A BRIEF HISTORY OF THE WESLEY FELLOWSHIP
The beginnings of the Wesley Fellowship can be traced to conversations between the Revd Dr Herbert McGonigle and the Revd Dr William Parkes in 1983. Dr McGonigle was then a full-time Lecturer in Church History and Wesley Studies at Nazarene Theological College in Manchester, and Dr Parkes was a Superintendent Methodist minister in Biddulph, Staffordshire. For some time they had shared a common interest in Wesleyan theology, history and experience and out of their enthusiasm for these studies, the idea of a Wesleyan fellowship was born. Both were members of the Wesley Historical Society (GB) and the Wesleyan Theological Society (USA). Their vision was for a fellowship of likeminded Christians who would promote a Wesleyan understanding of the historic Christian faith. In particular this meant the Wesleyan distinctives of universal grace, justification by faith, the witness of the Spirit and what John Wesley so often called ‘Scriptural holiness.’ Their plans were for a fellowship that would attract lay people, ministers and theological students. Emphasis would be given to Wesleyan theology, history and biography, and not just in their historical contexts but also what it means to be a Wesleyan Christian in the world of today.
Following preliminary contacts with some friends who had similar interests, a public meeting was convened in Stoke-on-Trent on March 15th, 1984. About thirty-five people attended and there was enthusiastic support for the idea of establishing a Wesley fellowship. Drs Herbert McGonigle and William Parkes were asked to draw up some guidelines for the proposed fellowship and arrange a first gathering of interested supporters. A meeting was planned for Highfield Methodist Church in Sheffield and the Revd Dr Arthur Skevington Wood was asked to bring a paper on John Wesley’s doctrine of entire sanctification. Dr Wood entitled his Paper, 'Love Excluding Sin: Wesley’s Doctrine of Sanctification'. The Paper was prepared with Dr Wood’s usual meticulous care and it proved to be an outstanding exposition of John Wesley’s understanding of Christian holiness.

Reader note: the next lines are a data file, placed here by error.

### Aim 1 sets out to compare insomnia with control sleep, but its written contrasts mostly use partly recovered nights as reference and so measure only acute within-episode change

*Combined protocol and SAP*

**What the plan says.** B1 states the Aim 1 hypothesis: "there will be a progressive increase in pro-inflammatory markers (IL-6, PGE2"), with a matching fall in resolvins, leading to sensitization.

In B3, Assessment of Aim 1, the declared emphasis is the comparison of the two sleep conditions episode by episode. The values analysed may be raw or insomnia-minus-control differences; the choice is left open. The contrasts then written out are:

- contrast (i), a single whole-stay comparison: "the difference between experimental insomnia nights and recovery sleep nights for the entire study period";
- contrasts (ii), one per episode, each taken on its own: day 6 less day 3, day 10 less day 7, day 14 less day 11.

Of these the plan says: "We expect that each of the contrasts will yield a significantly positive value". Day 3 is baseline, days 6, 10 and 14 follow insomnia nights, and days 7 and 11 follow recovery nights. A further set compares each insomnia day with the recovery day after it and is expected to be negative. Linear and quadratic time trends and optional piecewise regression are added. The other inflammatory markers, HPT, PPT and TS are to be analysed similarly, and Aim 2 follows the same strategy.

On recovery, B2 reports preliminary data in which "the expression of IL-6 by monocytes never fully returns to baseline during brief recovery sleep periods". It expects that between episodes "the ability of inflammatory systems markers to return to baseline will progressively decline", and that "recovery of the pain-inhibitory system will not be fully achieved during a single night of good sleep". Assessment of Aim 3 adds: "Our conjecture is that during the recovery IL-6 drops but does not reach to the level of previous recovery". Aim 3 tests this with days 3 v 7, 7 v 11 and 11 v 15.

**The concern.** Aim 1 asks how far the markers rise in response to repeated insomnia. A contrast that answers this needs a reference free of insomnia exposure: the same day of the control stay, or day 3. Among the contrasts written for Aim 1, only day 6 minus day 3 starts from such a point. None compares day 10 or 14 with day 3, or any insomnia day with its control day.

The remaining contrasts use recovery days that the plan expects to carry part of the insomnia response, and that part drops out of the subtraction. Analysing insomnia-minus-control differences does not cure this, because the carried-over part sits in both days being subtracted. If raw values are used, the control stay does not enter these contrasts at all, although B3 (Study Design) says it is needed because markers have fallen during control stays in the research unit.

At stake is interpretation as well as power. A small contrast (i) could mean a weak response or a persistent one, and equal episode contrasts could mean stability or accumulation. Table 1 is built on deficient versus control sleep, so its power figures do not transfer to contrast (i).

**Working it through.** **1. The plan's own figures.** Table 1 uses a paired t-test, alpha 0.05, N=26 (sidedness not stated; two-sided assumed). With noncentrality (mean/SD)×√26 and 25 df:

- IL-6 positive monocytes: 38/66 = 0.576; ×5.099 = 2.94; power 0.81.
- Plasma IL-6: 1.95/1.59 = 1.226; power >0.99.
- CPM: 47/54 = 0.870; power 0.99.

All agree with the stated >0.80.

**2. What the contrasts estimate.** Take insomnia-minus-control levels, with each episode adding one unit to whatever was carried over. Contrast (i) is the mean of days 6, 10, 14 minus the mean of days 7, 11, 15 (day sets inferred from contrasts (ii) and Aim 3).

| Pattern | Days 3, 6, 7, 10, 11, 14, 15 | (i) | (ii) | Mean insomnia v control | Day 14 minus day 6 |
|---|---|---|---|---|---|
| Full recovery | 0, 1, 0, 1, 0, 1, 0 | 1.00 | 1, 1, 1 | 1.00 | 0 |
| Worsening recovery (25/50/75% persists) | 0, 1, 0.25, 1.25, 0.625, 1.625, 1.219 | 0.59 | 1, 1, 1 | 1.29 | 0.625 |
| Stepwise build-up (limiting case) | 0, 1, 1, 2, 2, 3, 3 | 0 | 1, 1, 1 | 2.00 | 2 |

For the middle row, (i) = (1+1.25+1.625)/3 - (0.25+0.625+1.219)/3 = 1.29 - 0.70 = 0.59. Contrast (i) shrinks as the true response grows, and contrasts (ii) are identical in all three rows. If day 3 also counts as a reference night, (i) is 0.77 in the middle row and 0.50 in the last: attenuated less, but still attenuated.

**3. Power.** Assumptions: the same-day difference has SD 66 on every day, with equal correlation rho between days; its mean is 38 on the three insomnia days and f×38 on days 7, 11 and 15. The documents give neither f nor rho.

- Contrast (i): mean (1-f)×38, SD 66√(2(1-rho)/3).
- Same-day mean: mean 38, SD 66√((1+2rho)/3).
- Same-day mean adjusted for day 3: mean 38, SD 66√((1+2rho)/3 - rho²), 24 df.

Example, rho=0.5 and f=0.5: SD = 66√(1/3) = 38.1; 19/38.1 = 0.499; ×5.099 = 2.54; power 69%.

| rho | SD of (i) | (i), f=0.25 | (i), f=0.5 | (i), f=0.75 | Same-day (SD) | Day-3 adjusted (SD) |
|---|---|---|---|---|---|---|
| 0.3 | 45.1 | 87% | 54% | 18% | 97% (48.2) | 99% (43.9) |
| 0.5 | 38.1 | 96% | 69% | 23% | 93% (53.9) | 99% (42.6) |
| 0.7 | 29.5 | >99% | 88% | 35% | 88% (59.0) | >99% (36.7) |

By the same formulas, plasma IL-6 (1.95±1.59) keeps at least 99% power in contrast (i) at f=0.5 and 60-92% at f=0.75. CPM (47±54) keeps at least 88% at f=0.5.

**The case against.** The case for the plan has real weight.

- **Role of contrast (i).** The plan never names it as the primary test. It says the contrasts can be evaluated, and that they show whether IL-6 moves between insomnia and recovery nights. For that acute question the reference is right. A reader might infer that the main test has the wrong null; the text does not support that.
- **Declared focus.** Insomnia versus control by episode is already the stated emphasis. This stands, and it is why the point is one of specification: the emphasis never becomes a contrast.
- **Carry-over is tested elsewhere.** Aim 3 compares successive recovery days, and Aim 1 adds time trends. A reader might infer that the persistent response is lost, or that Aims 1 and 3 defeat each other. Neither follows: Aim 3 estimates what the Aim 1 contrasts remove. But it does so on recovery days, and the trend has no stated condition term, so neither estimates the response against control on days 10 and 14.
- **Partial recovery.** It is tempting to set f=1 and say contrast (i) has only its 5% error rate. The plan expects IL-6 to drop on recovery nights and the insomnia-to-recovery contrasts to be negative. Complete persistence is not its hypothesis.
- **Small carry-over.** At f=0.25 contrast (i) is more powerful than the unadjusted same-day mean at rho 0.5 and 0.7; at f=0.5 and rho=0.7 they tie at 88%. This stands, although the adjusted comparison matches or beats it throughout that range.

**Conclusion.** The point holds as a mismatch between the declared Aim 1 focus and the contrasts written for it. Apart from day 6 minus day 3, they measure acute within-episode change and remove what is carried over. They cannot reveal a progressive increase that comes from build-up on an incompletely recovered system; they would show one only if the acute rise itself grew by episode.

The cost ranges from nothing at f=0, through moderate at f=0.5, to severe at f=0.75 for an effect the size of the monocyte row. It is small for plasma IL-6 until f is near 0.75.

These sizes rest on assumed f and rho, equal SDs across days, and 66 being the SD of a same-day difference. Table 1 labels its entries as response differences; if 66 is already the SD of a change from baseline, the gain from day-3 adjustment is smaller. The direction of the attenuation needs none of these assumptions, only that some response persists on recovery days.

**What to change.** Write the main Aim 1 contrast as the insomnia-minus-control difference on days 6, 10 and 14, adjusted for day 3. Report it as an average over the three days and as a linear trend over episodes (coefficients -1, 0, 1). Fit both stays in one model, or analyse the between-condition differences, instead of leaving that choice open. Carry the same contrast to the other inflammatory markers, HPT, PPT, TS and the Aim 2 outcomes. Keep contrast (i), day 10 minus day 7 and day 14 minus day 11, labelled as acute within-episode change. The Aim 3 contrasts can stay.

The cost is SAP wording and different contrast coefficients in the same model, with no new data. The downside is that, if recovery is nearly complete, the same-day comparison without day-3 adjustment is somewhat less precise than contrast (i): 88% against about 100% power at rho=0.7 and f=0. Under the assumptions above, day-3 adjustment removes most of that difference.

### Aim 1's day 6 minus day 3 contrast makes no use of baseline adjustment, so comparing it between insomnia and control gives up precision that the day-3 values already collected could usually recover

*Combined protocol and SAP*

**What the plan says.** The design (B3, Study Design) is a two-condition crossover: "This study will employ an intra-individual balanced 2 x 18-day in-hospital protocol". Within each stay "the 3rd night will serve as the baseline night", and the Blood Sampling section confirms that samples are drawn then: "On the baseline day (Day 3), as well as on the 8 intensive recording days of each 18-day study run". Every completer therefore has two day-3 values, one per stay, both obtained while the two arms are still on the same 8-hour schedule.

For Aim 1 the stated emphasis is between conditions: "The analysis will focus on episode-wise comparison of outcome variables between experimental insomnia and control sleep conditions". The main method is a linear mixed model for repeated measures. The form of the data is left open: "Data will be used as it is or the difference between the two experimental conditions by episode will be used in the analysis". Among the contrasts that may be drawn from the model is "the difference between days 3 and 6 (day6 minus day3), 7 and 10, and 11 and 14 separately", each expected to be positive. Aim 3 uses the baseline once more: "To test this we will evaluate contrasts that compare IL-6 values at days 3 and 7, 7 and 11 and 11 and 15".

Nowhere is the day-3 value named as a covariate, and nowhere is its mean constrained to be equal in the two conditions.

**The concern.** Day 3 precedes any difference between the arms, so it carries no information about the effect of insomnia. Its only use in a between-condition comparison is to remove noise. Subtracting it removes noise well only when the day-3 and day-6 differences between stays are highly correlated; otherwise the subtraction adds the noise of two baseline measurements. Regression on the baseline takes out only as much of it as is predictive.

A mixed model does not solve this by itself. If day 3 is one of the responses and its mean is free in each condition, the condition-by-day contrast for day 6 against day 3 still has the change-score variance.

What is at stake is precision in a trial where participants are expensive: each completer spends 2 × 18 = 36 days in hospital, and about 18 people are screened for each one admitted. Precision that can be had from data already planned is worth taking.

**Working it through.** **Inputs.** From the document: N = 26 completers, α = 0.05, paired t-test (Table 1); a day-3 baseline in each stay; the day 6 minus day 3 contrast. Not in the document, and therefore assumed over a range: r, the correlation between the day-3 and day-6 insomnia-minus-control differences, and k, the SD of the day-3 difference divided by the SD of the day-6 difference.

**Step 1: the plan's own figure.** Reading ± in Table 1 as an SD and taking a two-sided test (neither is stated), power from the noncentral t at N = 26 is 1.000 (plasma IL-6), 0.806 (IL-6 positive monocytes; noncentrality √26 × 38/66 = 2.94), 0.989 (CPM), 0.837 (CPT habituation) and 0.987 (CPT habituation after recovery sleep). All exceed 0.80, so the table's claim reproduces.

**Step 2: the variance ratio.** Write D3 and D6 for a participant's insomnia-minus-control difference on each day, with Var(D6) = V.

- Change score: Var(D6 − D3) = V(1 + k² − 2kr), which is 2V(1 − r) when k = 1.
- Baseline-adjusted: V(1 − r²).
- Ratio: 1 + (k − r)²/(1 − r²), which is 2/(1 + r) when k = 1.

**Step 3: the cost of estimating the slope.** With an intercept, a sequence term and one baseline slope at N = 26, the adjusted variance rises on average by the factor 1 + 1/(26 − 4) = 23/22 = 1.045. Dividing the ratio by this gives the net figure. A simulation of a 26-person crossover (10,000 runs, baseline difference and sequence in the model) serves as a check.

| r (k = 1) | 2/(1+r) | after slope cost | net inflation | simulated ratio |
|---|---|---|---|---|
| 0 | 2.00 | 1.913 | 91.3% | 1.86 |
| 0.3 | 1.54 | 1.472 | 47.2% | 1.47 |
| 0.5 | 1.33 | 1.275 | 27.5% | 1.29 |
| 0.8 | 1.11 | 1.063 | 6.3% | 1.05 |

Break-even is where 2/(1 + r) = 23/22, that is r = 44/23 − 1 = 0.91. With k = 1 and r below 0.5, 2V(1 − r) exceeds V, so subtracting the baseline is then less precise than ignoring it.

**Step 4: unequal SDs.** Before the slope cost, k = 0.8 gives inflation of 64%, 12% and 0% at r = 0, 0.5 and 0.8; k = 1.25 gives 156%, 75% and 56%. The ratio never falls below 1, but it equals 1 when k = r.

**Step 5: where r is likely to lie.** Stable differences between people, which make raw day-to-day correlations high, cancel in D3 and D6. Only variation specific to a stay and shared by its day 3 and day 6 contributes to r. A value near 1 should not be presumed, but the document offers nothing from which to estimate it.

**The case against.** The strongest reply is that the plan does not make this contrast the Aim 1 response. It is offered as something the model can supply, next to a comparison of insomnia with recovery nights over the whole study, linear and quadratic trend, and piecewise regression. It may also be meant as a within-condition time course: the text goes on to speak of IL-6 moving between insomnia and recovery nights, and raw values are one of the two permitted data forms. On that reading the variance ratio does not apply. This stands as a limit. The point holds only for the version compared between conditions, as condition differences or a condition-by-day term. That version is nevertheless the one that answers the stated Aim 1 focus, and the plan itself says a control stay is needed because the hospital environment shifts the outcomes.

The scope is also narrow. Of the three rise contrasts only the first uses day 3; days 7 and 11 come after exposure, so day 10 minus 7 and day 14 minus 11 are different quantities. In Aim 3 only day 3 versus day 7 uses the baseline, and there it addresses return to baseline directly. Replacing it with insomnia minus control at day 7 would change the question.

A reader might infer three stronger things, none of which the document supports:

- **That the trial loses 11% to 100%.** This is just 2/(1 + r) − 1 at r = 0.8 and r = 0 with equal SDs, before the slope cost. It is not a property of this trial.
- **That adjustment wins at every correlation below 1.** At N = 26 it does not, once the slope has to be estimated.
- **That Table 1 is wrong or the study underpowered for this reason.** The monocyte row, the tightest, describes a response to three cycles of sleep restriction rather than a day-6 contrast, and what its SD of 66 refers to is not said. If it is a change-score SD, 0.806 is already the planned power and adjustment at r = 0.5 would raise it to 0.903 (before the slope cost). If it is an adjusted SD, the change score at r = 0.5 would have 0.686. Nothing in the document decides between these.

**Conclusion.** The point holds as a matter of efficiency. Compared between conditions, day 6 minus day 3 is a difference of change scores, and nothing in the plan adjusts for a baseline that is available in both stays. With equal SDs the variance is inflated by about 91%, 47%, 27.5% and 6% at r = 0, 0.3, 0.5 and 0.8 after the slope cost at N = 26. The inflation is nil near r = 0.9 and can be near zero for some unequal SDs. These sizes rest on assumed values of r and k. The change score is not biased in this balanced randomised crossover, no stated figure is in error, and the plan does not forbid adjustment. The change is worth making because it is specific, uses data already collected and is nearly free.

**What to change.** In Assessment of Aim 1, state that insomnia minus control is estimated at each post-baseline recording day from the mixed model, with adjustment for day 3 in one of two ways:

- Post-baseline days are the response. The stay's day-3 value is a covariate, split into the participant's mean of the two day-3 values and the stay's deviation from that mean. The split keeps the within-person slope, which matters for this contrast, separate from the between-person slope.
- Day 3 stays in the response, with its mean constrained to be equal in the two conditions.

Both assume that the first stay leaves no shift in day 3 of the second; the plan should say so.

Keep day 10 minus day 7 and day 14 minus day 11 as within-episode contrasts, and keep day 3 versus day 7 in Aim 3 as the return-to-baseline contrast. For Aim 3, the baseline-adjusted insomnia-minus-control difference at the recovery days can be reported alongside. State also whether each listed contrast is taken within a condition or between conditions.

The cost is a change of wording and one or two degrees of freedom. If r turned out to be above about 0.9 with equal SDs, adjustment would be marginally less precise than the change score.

A membership list was prepared and it was agreed that the official name of the organisation would be the Wesley Fellowship. Meetings were be held twice yearly, in April and in October. At each meeting two Papers would normally be read on subjects relating to Wesleyan doctrine, history, biography and experience. With the publication of Dr Skevington Wood’s Love Excluding Sin in 1985, the Wesley Fellowship began to publish its ‘Occasional Papers.’
An Executive Committee of the Wesley Fellowship was formed by the early 1990s. Dr Skevington Wood was elected President; with Dr Herbert McGonigle (Chairman), Dr William Parkes (Vice-Chairman), Mr Paul Taylor (Secretary/Treasurer), Mr William T Graham (Quarterly Editor) and the Revd Tony Tamburello (Book/Tape Secretary). It was a great loss to the Wesley Fellowship when Dr Skevington Wood died in January 1993. An evangelical scholar and preacher and writer with an international reputation, he was enthusiastic from the beginning in his support for the Wesley Fellowship. Then in July 2001 the Fellowship lost one of its co-founders, Dr William Parkes. The first conversations about forming a fellowship of committed Wesleyans had taken place in his home in Biddulph, Staffordshire, in September 1983. Dr Parkes was a specialist in 19th century Methodism, an anointed and passionate preacher and fully committed to the great doctrines of Wesleyan theology, particularly Christian holiness.
The Wesley Fellowship has continued to hold two meetings each year, generally in April and in October. These regular meetings convene in Zion Church of the Nazarene, Handsworth, in Birmingham. Usually two Papers are read at each meeting and one of these four Papers is selected for publication as the Fellowship’s ‘Occasional Paper’ for that year. This published paper is usually distributed free to members of the Fellowship. The Fellowship has also convened four Residential Conferences. The first was held at Cliff College in Derbyshire in May 1995 and the four Papers were published in 1996 as Wesley Pieces. Two years later another Residential Conference met, in May 1997, also at Cliff College, and the papers presented were published later as Wesleyan Perspectives. Cliff College was again the venue for the third Conference, held in October 2000. The four main papers from this Conference were published in 2002 as the Fellowship’s largest publication to date, with the title Wesley Papers. The Fellowship’s fourth Residential Conference met at the Hayes Conference Centre, Swanwick, Derbyshire, in October 2003. The theme of the Conference was, ‘Guarding the Holy Fire: Wesleyan Spirituality Today.’ Of the four main Papers delivered, Dr John Haley’s was published by the Fellowship in 2003 as John Wesley, 'The Means of Grace and the Holy Life Today'.
The Wesley Fellowship also publishes an occasional newsletter, The Wesley Fellowship Bulletin (formally, The Wesley Fellowship Quarterly), which is sent free to all members to keep everyone up-to-date with general information about various meetings and events as well as regular columns and book reviews.